I don't recognize the splittail, I could show my dad the pic and see if he does. The problem with cantonese is that it can be pretty nonspecific with biology. That is why I was unpleasantly surprised when I ordered soong yue in hong kong. I got kind of expensive hunks of this huge fish which was NOT tasty. Apparently, immigrants came to california, ate blackfish, and were like "hey, it kinda looks like a very small bony version of that fish in the old country." I probably wouldn't eat huge amounts of either the blackfish or the snail. In my experience, asian fishermen are very blase about where the fish actually come from and it wouldn't surprise me if they had high levels of mercury or chemicals, even if they were farmed somehow. If you've ever gone fishing in SF and seen all the immigrants catching fish to feed the kids right next to the chinese sign about birth defects, you know what I mean. I was one of those kids, back in the day, and I'm not dead yet. But I do try now to limit my intake of scary food.
Inspired by sfbing, I had lunch at New Woey Loy Goey today. The soong yue peen choi sum was very tasty, with tender, translucent slices of fish over choi sum. The perfectly fresh fish did have a gritty quality from the small bones, but they were so minute that they were easily swallowed. I asked about the snails and was shown them—they were larger than I expected, ranging from 1 to 2 inches in diameter. I ordered the snails in black bean sauce and was given a stack of toothpicks followed by a steaming plate of snails in a dark sauce with black beans, garlic, ginger, and jalapenos. At first I used the toothpicks to fish the snails out of their shells, but my server, Mr. Lee, disapproved. “They’re more tasty if you suck them out,” he said. I tried slurping and I found that I enjoyed them more this way. Using toothpicks, only a small amount of sauce accompanied the meat, and I found the snails somewhat bland; by slurping, more sauce accompanied each bite. The snails themselves had a very mild, clam-like flavor and had the chewy texture that Chinese value. I suppose the combination is somewhat like escargot in garlic butter, with the mollusks providing texture and the sauce providing most of the flavor. The snails bear live young and many of them had multiple baby snails within their shells. Mr. Lee recommended biting off the muscular parts, leaving the babies and entrails behind, although he said some people eat everything. In addition to blackfish, they had lobster, crab, black bass, tilapia, and channel catfish in their tanks. I believe that the snails are Chinese mystery snails (Cipangopaludina chinensis), a native of Asia that were well-established in the Delta by the 1800’s and sold in Chinatown at the time. Mr. Lee said that the soong yue are much rarer than before and that both the snails and fish are available on a seasonal basis.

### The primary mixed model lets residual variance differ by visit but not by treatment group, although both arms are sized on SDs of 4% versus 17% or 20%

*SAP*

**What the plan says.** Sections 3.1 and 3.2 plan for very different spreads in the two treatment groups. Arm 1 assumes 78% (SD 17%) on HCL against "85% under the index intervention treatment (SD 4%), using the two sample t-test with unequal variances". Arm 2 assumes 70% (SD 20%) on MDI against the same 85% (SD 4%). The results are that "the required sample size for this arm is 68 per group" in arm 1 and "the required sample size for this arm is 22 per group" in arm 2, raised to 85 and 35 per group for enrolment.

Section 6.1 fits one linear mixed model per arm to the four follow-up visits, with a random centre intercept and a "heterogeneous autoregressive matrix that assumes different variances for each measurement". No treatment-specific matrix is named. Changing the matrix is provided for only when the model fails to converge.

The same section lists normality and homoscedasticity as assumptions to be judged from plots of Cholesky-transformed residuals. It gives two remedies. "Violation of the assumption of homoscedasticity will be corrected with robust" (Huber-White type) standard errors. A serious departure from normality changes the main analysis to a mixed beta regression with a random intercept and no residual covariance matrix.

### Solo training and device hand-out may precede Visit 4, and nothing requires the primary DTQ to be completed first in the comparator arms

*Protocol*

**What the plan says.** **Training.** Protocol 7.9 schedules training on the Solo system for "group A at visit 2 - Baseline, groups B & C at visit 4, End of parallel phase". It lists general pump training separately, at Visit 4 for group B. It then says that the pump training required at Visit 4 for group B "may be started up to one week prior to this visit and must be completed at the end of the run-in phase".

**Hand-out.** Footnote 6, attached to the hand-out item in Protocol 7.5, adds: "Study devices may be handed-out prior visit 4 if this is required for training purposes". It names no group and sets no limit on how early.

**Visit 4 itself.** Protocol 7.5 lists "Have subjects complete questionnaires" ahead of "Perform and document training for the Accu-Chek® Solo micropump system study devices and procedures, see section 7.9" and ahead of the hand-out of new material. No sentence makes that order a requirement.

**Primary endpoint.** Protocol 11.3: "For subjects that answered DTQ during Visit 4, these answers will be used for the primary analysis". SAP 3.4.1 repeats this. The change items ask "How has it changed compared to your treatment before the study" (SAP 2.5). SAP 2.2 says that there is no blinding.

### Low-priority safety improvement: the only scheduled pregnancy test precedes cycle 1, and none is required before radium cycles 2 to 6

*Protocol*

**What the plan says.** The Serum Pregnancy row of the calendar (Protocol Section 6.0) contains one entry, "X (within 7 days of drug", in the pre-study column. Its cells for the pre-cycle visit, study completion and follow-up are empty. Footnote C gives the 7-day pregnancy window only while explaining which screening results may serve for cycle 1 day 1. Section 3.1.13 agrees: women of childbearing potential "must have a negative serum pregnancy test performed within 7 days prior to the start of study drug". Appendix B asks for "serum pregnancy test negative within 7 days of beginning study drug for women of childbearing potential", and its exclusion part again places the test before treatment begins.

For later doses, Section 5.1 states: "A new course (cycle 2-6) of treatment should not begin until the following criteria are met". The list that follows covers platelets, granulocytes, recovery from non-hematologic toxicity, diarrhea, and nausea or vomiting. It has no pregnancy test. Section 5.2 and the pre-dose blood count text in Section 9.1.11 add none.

After lunch, I took a walk around Chinatown. I dropped by Bow Hon and once again saw only black bass. However, the server said that they use soong yue for their raw fish salad. No markets carried either blackfish or Delta snails, although I saw huge numbers of whelks, tilapia, and frogs.
A related post on the snails: http://chowhound.chow.com/topics/519632
You take me back to my youth. I remember all this dishes and have also seen the lack of this fish in the markets. But I have seen this fish sometimes in Chinatown markets and other fish markets in San Francisco. But not outside of San Francisco and Oakland.
Since this a very local fish it is not well know outside of old timers. I will have to go on the find this fish and make the fish salad. Slicing the fish correctly will reduce the effect of the fine bones.
Steaming and doing a stir fry with the thinly slices are great.
Thanks for finding this fish and making this post. I feel young already.
I think the fish is being farm raised in lakes in both Northern California. The last time I saw them being delivered to a fish market I asked the driver.